Each of these key figures in the Hezbollah chain of command is closely watched by Tehran. After all, Iran needs to convince its adversaries in the region and in the West that it exerts control over its militant proxies' decision-making processes. Iran's IRGC oversees practically every aspect of Hezbollah's activities, and Hezbollah officials regularly travel to Damascus to receive instructions from the Iranian Embassy there. In addition to keeping Hezbollah close, Iran also expends a great deal of effort keeping watch over Syria's military command. For example, it regularly sends Iranian military delegations to Syria and gives Syrian officers intense training in Tehran on operating and maintaining long-range missiles. In fact, sources in the region report that Iran has significantly increased its control over Syria's long-range military arsenal, including its missiles, at a military base in the Shinshar area, south of the city of Homs.

This is particularly alarming news for anyone who has gotten on Iran's bad side. Longtime Stratfor readers are aware that the summer 2006 conflict between Israel and Hezbollah resulted from an Iranian decision to have Hezbollah launch an artillery rocket into Haifa and force Israel into a full-blown conflict for which it was ill-prepared. With IRGC officers literally in control of Hezbollah's military arsenal and holding sway over Syrian military commanders, Iran's adversaries -- particularly Israel -- cannot be sure what provocations might be unleashed. It is a game of risk the Iranians are not afraid to play, particularly as they seek to bolster their leverage in negotiations with the United States over Iraq.

Hezbollah's To-Do List

With Iranian help, Hezbollah has wasted no time in recovering from last year's conflict and is preparing for its next military confrontation with Israel. For example, to form a special force, Hezbollah has recruited hundreds of young Shiite operatives from across Lebanon and is training them at Hezbollah centers around Wadi al-Nabi in the Bekaa Valley. Each recruit is paid about $335 per month and is expected to report for combat missions when called upon. Hezbollah also has been buying up Beirut apartments left and right in order to secure its supply lines in the southern suburbs, in the event of a showdown between its members and rival Lebanese factions.

Hezbollah is spending the bulk of its effort on rebuilding its positions and communications systems in southern Lebanon, where more than 13,000 U.N. Interim Force in Lebanon (UNIFIL) troops currently are based. As we discussed after the conflict, the UNIFIL presence in the South will not be an effective buffer between Israel and Hezbollah strongholds there and in the Bekaa Valley. UNIFIL no longer does thorough searches for weapons depots, and violations it reports to the Lebanese army -- which includes a large number of Shia sympathetic to Hezbollah -- often are ignored. As a result, Hezbollah has succeeded in building two large armored defense lines north of the Litani River, which are critical to the group's strategy of pulling Israel into a protracted guerrilla war in the Bekaa in the event of another military confrontation. With UNIFIL troops just a few miles away, Hezbollah even had the chutzpah to stage large military exercises Nov. 5 north of the Litani. The maneuvers entailed Hezbollah fighters preparing missiles for launching and mobilizing village fighters on short notice. Hezbollah also was able to test the effectiveness of its communication systems between its paramilitary units and command centers along the river.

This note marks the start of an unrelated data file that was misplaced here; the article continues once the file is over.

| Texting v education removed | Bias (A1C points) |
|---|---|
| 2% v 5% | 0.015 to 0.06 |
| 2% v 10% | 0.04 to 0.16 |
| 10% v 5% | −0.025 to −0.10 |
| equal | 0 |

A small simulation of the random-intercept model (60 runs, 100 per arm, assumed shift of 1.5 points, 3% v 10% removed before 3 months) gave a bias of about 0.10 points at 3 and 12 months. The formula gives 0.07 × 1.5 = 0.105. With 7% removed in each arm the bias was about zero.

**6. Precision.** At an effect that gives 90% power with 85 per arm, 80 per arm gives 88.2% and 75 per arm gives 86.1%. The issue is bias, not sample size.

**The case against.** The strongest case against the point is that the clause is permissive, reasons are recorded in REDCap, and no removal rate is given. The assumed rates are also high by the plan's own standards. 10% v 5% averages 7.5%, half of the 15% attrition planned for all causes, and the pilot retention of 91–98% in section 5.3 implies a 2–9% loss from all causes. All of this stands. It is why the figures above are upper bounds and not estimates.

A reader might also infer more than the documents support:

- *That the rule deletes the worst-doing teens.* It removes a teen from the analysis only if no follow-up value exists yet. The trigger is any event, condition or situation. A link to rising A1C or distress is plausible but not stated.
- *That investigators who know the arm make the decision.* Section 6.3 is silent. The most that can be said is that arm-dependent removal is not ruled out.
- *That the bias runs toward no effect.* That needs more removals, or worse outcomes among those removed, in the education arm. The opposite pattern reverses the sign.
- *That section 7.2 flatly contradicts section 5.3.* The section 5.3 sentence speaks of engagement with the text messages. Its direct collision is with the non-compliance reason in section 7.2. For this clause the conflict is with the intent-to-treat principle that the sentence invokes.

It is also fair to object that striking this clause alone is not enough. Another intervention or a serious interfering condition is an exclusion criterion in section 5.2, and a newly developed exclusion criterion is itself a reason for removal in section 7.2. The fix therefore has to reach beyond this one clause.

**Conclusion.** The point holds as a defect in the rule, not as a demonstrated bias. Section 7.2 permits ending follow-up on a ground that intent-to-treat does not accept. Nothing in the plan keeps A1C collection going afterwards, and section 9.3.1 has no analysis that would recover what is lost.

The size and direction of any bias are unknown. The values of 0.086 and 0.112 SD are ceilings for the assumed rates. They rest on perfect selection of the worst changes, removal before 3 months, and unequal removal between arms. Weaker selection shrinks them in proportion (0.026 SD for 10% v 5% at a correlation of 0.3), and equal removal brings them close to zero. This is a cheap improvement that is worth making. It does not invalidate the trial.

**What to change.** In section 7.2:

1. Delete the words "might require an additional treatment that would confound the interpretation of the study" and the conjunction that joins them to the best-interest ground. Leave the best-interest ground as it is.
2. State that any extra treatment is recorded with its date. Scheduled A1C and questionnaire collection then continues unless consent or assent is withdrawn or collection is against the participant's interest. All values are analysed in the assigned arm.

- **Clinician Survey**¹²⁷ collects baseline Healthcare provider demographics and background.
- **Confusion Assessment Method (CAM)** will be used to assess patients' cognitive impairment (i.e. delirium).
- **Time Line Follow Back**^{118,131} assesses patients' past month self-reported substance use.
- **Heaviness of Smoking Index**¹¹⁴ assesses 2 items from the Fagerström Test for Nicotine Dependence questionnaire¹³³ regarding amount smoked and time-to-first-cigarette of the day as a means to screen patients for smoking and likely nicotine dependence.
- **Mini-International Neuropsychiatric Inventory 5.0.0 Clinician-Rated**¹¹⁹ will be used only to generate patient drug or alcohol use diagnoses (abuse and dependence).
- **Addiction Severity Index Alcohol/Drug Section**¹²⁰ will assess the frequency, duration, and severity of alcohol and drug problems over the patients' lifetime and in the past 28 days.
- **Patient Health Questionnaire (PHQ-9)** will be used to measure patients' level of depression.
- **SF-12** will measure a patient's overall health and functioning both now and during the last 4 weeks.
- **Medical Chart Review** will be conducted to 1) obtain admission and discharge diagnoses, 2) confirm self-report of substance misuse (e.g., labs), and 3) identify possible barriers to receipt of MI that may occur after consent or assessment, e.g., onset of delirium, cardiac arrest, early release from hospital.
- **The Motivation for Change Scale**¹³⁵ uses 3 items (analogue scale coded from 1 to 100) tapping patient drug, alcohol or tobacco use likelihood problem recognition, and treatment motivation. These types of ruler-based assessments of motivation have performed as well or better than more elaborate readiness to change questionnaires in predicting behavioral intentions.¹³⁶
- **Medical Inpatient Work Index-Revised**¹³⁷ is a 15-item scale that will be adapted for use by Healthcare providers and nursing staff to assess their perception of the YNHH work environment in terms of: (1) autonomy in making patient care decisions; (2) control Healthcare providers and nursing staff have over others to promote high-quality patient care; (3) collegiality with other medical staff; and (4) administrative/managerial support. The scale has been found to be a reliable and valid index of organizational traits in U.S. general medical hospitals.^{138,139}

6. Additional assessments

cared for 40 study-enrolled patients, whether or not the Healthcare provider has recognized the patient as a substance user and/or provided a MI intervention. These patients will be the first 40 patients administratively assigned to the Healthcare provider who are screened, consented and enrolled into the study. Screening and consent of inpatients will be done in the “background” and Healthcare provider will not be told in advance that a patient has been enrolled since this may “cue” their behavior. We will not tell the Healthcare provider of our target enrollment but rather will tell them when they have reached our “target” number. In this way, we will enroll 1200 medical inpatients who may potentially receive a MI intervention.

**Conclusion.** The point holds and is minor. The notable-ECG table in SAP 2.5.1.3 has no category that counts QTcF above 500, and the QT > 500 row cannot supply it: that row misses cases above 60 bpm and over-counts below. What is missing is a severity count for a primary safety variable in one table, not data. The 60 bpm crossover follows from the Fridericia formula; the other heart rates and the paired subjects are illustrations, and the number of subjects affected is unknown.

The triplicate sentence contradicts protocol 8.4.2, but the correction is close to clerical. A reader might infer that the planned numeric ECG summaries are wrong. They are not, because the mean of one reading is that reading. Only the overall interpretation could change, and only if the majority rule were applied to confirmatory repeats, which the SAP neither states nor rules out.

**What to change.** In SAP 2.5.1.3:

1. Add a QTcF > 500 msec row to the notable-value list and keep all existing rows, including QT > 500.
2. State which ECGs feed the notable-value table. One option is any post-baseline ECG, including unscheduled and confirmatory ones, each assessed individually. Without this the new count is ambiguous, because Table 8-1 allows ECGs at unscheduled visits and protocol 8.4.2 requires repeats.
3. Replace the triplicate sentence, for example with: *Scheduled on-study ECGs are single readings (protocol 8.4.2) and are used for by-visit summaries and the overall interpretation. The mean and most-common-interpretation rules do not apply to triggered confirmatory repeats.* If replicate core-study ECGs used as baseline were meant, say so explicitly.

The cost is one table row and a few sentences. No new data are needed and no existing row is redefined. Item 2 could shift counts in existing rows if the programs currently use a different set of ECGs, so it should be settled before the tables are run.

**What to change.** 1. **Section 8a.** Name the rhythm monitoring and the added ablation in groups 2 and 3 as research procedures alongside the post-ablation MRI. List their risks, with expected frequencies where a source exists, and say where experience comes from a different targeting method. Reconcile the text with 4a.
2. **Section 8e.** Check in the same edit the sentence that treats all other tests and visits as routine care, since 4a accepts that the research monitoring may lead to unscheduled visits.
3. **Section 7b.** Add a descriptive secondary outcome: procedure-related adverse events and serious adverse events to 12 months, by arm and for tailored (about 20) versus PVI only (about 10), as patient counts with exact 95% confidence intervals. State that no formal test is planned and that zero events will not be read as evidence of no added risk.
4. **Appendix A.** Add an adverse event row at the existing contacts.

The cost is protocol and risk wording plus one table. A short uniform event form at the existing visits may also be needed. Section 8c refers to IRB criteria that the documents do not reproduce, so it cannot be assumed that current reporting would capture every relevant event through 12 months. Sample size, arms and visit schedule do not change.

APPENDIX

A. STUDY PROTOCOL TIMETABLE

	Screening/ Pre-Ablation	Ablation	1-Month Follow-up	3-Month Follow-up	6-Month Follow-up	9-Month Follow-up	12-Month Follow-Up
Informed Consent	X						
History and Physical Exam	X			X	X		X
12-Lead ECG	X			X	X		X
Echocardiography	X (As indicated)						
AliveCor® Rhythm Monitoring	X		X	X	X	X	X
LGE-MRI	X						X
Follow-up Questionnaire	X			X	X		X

Though Hezbollah does not view UNIFIL as a critical threat to its operations, it still presents an obstacle that the group would rather see removed. Hezbollah, along with its patrons in Damascus and Tehran, remembers well that its attacks in 1983 drove U.S. and French forces out of the country. Hezbollah, however, is not jumping the gun to attack UNIFIL directly, as it is not yet ready to deal with the repercussions.

This is where Syria comes in.

The Syrians, via their military intelligence, have an artful way of transiting jihadists in and out of Syria -- operating a jihadist supply chain of sorts. Some of these jihadists turn up in Iraq, but lately a good number have turned up in Palestinian refugee camps in Lebanon, particularly the Ain al-Hilweh camp outside Sidon. Many of those recruited at Ain al-Hilweh are coming from the now-defunct Fatah al-Islam movement. Their mission is to undergo training for a military campaign against UNIFIL troops. Two such attacks already have occurred -- a June car bombing that killed six members of UNIFIL's Spanish battalion and a July attack against a U.N. military police observation post involving the Tanzanian contingent. And this is only the beginning.

With Hezbollah preparations in full steam and Lebanon teetering on the brink of civil war, this theater is just waiting to explode. The controller of the time bomb, however, likely is sitting in Tehran.

11 commentaires:

Anonyme a dit…

Ton post est trop long.
En plus, tu gardes la grande typo du site ou tu l'as copié.
Je ne pense pas que trop de lecteurs aient envie de lire jusqu'au bout.
La prochaine fois, poste le lien seulement.
Ou synthétise le texte et signe le (...).
Mais ca serait trop dur, vu que tu ecris comme un zizi.

Anonyme a dit…

i agree with anonyme..

(...) a dit…

lis le et tais toi.

Anonyme a dit…

hihi :)
Ca t'enerve de savoir que tu ecris comme un zizi?

(...) a dit…

Non, je ne m'énerve pas facilement...
Pourquoi, tu écris avec ton zizi toi?

Anonyme a dit…

au moins j'ecris.
c mieux que copy-paste, non?

(...) a dit…

...tant que tu ne reflechis pas avec ton zizi, oui oui c'est mieux...

shrrr a dit…

est-ce ke les niouzes est devenu un blog pornographique?
parceke mes parents ne me laiseront plus le lire :(((

anonime a dit…

vive le 3arak!

Anonime a dit…

Vive Abou 3ammar!

bech a dit…

juste a titre informatif, cette article est vraiment nul pour ceux qui veulent savoir deux trois trucs sur Hizbullah.

deuxio, qu'est ce que ca a avoir avec michel sleiman?